We are soliciting chapter proposals for an edited collection on Fairytale in East Asian Fashion. Stories of yokai (Japan), yogwae (Korea), or yaoguai (China), such as “The Crane Wife” and “The Robe of Feathers,” manifest themselves everywhere in East Asian popular culture these days—from manga, anime / donghua / webtoons, and Pokémon, to fashion. One sees this phenomenon through brands such as Maison Kitsune, yokai-themed collections, street style, cosplay, and of course, traditional ethnic dress. Chapters may cover any fairytale or any fantastical creature that features strongly in Asian fairytale—baku, dokkaebi, kappa, kitsune / huli jing / gumiho, qilin, yuki onna, etc etc.
Call for Papers and Applications
International Conference at The Shirley and Leslie Porter School of Cultural Studies,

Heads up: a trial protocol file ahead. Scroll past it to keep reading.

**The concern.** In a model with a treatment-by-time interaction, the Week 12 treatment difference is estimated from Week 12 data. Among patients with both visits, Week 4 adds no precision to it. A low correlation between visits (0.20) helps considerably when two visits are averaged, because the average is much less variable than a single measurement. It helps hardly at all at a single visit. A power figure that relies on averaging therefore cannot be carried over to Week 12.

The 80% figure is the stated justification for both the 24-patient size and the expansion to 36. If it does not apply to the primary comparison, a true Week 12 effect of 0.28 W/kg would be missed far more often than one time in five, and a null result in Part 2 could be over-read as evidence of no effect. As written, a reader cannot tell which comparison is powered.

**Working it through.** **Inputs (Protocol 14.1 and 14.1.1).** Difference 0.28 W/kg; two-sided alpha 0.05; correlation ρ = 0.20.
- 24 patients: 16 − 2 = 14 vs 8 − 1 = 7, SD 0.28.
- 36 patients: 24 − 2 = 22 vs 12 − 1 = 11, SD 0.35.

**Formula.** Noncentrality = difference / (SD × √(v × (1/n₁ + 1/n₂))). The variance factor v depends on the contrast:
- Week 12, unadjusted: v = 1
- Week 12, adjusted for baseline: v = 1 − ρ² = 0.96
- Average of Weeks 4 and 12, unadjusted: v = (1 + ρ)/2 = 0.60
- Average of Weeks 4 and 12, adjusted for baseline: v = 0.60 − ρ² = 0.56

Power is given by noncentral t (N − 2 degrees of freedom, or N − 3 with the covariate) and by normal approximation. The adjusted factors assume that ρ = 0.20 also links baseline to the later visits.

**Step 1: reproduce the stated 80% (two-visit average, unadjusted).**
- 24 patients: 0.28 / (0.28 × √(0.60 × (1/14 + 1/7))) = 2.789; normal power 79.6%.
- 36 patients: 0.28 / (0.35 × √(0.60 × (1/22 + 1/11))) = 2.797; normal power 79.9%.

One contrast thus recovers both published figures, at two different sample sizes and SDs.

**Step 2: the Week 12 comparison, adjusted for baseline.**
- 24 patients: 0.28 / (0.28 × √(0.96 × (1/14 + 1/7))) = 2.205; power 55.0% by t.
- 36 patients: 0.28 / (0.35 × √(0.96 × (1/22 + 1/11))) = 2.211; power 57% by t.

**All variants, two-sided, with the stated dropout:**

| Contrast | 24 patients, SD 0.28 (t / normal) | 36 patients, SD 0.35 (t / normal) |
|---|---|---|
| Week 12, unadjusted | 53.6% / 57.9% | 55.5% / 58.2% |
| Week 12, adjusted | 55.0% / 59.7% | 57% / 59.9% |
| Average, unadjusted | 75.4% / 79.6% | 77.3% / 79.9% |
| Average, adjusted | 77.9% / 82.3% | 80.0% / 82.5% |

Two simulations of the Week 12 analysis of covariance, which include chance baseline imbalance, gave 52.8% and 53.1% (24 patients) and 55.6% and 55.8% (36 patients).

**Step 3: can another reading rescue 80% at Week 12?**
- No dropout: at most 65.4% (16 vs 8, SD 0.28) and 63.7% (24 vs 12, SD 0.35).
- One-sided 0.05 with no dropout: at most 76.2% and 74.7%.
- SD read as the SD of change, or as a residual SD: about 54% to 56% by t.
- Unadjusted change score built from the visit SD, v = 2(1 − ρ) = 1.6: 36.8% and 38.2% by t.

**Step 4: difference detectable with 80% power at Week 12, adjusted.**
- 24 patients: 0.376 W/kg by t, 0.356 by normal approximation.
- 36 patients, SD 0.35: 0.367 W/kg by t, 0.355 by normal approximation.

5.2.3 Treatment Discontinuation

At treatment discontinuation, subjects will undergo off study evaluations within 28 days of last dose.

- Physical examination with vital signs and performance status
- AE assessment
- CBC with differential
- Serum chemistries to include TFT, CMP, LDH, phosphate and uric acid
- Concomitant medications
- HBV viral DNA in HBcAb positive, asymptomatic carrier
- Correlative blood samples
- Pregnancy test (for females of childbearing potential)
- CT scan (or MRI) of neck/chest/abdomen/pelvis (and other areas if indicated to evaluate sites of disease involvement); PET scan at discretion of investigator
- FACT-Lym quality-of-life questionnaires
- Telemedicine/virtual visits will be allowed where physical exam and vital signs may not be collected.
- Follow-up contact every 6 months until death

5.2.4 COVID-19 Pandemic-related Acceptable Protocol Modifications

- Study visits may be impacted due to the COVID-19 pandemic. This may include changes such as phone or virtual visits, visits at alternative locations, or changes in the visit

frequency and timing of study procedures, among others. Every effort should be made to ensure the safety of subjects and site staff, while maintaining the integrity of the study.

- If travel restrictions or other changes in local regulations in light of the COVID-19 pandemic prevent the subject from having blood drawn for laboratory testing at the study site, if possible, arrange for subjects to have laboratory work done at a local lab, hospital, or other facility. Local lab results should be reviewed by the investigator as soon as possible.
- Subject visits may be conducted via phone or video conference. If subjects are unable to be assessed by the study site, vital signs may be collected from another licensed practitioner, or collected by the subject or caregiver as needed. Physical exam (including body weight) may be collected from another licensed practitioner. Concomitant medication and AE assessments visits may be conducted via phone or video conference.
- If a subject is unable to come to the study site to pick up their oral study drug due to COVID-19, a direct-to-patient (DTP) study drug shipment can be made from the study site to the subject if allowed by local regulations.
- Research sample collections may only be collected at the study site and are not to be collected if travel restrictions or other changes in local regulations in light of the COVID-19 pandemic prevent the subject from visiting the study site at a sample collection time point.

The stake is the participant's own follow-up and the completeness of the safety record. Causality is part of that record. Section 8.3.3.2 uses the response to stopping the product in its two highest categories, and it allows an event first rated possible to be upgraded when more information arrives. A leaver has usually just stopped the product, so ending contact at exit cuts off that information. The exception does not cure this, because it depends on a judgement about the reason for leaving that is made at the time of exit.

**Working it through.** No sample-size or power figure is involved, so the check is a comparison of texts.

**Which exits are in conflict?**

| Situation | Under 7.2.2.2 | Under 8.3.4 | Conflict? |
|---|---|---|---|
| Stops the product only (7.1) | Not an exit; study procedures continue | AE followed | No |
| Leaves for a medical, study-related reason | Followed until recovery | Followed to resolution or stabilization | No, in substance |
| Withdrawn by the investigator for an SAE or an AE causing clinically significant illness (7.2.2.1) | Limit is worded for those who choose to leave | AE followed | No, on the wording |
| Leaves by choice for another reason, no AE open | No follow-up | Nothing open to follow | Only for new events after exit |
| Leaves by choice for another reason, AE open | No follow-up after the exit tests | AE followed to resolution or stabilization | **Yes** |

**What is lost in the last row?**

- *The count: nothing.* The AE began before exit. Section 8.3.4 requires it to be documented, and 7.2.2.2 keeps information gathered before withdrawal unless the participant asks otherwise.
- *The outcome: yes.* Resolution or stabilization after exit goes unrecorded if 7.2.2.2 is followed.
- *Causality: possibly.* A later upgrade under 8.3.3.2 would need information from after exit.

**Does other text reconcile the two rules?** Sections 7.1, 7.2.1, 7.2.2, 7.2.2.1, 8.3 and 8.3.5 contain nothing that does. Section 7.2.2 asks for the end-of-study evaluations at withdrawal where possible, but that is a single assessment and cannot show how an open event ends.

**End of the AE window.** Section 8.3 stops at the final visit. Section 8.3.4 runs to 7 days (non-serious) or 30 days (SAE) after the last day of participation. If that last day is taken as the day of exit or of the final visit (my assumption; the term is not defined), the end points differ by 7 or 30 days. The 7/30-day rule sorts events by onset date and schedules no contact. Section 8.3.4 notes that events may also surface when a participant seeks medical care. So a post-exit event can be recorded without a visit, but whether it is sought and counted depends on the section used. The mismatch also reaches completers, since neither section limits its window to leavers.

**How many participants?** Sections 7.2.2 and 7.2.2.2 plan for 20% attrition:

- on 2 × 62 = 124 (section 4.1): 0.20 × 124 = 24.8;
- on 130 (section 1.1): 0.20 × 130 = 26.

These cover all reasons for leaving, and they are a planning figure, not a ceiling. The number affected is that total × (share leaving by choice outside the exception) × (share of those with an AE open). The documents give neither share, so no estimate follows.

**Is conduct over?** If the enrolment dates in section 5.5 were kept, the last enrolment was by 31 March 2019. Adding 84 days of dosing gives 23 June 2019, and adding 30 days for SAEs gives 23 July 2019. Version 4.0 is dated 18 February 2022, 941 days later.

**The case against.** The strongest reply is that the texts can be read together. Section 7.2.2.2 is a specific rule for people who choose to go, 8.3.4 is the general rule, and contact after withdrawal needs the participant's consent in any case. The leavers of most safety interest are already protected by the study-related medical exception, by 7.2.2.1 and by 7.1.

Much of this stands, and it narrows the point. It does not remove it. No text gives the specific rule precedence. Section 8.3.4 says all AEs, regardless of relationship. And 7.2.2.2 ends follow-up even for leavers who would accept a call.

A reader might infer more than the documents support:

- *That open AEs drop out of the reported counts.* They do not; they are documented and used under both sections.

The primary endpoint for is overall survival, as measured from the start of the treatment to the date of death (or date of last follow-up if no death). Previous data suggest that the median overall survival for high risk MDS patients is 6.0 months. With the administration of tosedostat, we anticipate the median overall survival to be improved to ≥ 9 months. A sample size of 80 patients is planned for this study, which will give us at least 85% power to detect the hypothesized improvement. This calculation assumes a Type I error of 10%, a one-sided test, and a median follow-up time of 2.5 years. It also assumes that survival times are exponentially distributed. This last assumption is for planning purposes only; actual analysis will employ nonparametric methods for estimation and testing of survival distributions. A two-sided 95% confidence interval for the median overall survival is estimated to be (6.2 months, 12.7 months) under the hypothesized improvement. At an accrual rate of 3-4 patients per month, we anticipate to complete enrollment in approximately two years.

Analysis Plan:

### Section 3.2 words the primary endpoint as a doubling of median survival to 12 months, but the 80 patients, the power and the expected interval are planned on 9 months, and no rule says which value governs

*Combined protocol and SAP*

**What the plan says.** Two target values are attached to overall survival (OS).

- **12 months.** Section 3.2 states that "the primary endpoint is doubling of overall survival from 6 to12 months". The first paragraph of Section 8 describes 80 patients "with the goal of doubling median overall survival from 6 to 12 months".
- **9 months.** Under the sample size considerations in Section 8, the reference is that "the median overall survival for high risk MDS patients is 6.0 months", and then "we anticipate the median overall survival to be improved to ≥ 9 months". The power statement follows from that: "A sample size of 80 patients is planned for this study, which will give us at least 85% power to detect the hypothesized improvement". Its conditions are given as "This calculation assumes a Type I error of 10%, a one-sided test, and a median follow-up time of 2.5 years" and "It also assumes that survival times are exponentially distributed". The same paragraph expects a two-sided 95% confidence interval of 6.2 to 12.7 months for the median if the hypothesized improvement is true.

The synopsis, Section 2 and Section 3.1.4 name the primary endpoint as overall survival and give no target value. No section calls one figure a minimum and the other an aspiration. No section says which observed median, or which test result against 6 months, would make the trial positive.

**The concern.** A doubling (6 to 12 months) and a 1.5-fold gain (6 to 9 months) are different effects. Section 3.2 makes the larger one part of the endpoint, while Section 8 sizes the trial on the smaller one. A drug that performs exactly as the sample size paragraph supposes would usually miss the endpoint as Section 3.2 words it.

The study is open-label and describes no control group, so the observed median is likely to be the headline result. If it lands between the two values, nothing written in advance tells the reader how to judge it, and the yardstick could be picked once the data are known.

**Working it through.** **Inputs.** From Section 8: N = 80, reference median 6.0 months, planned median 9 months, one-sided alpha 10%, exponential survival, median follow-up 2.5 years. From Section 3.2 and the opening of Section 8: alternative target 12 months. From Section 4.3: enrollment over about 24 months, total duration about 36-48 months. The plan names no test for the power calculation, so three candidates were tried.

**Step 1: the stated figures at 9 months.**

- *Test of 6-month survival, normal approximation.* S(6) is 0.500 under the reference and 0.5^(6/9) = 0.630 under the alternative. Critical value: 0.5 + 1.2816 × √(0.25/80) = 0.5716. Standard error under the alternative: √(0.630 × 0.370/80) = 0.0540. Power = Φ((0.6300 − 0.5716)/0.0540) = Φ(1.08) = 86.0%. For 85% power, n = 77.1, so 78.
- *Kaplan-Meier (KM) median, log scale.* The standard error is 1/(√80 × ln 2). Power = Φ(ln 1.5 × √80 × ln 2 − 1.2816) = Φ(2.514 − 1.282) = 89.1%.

Tel Aviv University, June 18-19, 2023
The Uses and Abuses of Civility, 1500-1700',
26th-27th May 2023, Université de Neuchâtel, Switzerland.
This conference provides an opportunity for scholars to re-examine early modern Europe’s fascination with civil conduct. What actions were performed in the name of civility, and who benefitted from the culture of civility that flourished in early modern Europe? How were codes of manners popularly used to justify the stratification of society within and outside of Europe? What legacy has the genre of conduct literature left behind?
We welcome papers that provide new analyses of:
Fashion, Culture, and the Literary and Media Arts
deadline for submissions:
January 18th, 2023
full name / name of organization:
Billy Joe Turner Interdisciplinary Symposium
Texas Southern University
Department of English, World Languages, and Philosophy
April 20th and April 21st 2023
Department of English, World Languages, and Philosophy
April 20th and April 21st 2023